Cost and outcomes of drug-susceptible TB treatment at public and private primary healthcare clinics, Johannesburg South Africa

By  Sharon Kgowedi  Sarah Girdwood  Kerensa Govender  Nkgomeleng Lekodeba  Dr Gesine Meyer-Rath  Dr. Jacqui Miot  Dr. Lawrence Long  |  | 

South Africa carries 3% of the world’s tuberculosis (TB) case burden and is experiencing a dual TB/HIV epidemic: 59% of adult TB patients are also HIV positive.[1] There are no recent published estimates on the costs and outcomes of drug-susceptible TB in South Africa for adults in an out-patient setting with the exception of one paper published in 2003 (using 1997 data) [2] and another in 2006 (using 2001 data) [3].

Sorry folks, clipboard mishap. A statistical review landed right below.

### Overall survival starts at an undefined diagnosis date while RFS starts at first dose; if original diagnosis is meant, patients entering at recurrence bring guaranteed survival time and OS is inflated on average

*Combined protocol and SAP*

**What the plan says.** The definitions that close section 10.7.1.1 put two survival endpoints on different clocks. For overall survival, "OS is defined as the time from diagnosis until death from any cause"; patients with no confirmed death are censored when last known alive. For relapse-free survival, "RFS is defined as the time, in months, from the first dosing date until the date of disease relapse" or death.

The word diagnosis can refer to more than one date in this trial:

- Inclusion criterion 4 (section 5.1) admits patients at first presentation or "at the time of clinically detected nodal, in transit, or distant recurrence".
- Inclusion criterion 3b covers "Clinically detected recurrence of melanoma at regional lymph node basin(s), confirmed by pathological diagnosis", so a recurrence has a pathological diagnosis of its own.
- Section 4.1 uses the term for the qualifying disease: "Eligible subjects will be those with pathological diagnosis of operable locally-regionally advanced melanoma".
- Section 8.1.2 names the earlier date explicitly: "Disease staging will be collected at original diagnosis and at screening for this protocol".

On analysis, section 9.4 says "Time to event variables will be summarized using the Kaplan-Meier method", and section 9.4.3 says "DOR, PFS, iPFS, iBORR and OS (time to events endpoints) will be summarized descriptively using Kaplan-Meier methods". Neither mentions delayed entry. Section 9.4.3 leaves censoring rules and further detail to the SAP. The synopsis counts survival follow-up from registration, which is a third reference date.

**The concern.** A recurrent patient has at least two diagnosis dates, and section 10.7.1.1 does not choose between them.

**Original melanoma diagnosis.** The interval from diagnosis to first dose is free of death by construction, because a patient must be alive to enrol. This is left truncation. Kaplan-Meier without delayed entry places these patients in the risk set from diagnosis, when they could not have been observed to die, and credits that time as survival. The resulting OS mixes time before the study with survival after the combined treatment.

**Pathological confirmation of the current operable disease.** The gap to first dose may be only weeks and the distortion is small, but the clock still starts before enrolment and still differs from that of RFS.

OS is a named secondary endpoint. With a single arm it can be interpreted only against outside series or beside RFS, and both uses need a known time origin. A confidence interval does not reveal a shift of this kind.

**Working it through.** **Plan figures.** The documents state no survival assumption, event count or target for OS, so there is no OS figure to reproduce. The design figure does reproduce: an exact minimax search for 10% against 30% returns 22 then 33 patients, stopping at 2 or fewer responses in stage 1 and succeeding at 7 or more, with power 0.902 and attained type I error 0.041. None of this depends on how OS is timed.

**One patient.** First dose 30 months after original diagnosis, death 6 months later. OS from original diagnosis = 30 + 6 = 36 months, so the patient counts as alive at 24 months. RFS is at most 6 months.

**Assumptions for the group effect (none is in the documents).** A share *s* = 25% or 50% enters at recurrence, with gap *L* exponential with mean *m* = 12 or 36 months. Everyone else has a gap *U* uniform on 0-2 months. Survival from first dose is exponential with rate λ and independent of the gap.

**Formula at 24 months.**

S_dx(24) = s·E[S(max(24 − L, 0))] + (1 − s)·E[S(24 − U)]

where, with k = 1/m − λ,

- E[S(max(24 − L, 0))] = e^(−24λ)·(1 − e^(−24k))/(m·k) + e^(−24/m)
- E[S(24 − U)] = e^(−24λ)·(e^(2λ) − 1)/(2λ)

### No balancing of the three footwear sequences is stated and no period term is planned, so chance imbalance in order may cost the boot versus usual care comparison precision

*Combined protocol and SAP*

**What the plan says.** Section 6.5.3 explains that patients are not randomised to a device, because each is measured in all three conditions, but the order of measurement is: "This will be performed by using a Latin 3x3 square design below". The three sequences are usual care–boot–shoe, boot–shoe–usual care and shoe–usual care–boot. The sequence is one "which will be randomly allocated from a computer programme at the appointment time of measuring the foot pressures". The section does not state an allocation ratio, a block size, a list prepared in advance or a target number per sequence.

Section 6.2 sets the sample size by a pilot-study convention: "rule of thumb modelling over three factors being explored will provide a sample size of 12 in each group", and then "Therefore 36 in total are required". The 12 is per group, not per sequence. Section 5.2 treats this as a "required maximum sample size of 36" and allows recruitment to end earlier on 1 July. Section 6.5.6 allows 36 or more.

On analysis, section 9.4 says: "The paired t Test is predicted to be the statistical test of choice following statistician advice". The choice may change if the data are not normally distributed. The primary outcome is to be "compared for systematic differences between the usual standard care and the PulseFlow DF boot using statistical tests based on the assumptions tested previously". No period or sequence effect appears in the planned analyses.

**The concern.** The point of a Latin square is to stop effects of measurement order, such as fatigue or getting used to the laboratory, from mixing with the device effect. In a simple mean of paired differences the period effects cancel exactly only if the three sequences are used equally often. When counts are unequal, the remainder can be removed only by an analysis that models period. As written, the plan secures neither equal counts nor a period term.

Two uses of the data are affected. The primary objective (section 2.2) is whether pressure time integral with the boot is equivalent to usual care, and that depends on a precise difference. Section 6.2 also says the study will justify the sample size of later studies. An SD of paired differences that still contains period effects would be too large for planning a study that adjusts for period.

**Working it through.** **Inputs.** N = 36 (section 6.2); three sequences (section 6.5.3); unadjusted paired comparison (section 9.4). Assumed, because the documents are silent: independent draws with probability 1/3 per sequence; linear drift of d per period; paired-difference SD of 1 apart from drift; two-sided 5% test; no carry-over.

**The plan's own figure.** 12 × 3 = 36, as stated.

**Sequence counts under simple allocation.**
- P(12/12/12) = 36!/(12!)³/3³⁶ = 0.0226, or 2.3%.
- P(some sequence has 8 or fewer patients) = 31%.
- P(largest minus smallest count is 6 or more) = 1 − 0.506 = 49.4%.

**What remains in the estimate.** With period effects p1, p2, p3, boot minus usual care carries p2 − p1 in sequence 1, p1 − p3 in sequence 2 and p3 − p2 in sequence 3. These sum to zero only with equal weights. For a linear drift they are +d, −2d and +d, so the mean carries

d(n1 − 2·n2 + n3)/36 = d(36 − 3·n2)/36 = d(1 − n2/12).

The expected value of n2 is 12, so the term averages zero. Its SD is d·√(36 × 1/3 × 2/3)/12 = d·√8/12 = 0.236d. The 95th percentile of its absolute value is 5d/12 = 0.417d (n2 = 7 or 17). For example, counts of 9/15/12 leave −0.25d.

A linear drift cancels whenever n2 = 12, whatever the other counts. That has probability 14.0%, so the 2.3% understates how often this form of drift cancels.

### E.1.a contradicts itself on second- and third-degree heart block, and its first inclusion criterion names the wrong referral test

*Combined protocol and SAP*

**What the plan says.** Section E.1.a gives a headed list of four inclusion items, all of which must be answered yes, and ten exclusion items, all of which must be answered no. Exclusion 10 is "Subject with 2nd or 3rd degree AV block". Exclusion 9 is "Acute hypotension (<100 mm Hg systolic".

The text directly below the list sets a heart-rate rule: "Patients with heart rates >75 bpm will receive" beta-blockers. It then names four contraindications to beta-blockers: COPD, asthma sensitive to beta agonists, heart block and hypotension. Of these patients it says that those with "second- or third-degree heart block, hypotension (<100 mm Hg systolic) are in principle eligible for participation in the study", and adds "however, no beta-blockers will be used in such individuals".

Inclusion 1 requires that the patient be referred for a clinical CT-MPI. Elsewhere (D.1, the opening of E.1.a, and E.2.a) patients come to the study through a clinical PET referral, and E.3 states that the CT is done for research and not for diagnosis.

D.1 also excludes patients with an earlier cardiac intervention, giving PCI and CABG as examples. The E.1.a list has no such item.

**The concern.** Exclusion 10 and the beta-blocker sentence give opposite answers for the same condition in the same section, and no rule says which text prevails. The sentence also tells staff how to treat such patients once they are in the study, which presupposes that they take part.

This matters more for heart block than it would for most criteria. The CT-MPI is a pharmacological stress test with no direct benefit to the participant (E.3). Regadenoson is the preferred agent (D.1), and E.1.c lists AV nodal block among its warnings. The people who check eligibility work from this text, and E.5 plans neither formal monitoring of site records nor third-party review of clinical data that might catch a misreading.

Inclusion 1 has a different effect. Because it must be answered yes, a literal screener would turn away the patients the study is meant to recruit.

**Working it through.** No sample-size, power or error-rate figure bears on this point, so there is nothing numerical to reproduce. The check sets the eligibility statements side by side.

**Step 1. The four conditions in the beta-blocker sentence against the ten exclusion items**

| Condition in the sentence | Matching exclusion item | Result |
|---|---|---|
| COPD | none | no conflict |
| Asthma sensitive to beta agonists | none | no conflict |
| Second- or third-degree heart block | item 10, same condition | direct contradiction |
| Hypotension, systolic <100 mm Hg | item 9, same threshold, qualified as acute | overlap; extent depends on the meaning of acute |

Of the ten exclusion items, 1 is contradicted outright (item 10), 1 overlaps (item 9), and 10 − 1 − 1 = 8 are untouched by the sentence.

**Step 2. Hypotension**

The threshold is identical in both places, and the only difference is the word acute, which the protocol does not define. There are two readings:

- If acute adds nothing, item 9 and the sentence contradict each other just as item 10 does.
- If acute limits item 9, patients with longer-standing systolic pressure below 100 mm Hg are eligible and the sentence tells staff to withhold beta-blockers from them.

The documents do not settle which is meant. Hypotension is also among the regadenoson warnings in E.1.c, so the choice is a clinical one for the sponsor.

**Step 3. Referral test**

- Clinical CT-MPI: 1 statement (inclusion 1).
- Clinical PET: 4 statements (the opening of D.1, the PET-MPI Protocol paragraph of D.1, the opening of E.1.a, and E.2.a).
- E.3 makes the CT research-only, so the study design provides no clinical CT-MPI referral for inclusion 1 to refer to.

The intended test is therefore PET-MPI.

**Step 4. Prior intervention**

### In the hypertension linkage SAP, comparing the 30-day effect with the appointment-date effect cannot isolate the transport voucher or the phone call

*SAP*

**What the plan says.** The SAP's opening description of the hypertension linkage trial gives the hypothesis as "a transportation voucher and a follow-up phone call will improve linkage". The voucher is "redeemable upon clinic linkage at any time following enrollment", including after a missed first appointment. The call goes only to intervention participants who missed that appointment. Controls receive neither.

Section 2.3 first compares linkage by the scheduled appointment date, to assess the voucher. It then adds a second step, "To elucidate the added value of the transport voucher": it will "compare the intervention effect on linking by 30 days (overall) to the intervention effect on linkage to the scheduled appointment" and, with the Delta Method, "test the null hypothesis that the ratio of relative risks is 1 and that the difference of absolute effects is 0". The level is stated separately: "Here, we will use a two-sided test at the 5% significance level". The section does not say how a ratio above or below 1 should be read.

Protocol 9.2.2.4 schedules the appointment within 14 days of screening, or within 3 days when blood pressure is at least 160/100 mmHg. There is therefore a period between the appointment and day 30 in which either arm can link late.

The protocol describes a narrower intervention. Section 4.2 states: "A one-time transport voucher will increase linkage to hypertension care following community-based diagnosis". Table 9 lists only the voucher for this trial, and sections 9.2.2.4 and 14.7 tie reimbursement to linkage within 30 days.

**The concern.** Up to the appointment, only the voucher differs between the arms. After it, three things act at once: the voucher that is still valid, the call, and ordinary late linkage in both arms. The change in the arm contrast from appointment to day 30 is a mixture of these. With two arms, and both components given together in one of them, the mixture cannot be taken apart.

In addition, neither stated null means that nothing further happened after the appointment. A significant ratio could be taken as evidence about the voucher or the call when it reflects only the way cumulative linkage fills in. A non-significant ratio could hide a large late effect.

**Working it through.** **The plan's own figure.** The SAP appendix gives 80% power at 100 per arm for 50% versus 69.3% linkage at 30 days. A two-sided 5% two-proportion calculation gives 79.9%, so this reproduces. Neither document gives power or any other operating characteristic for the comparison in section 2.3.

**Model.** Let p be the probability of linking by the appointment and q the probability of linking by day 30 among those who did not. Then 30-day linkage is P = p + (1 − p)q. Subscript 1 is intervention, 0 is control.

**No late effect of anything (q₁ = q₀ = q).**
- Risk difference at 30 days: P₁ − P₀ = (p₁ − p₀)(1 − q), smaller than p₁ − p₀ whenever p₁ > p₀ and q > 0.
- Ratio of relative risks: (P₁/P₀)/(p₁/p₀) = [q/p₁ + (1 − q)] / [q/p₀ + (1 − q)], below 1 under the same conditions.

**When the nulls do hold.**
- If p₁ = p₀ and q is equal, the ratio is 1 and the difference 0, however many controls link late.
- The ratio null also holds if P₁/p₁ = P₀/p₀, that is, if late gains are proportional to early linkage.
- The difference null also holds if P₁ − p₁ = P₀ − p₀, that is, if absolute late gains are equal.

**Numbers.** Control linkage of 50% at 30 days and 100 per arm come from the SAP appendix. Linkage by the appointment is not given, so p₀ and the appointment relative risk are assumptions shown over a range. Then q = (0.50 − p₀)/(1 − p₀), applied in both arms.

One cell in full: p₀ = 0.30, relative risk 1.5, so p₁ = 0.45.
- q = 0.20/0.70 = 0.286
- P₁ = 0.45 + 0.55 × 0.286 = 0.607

The proposed National Health Insurance (NHI) system aims to re-engineer primary healthcare (PHC) provision in South Africa, relying on a mix of public and private providers. TB services in South Africa are largely domestically funded (87%) and publicly provided[1] with private sector TB treatment mostly limited to those private organisations that can access medicines at state sector contract prices and occupational health organisations at mines.[4] We conducted a cost-outcome analysis to explore the possible implications of expanding TB access using private providers.

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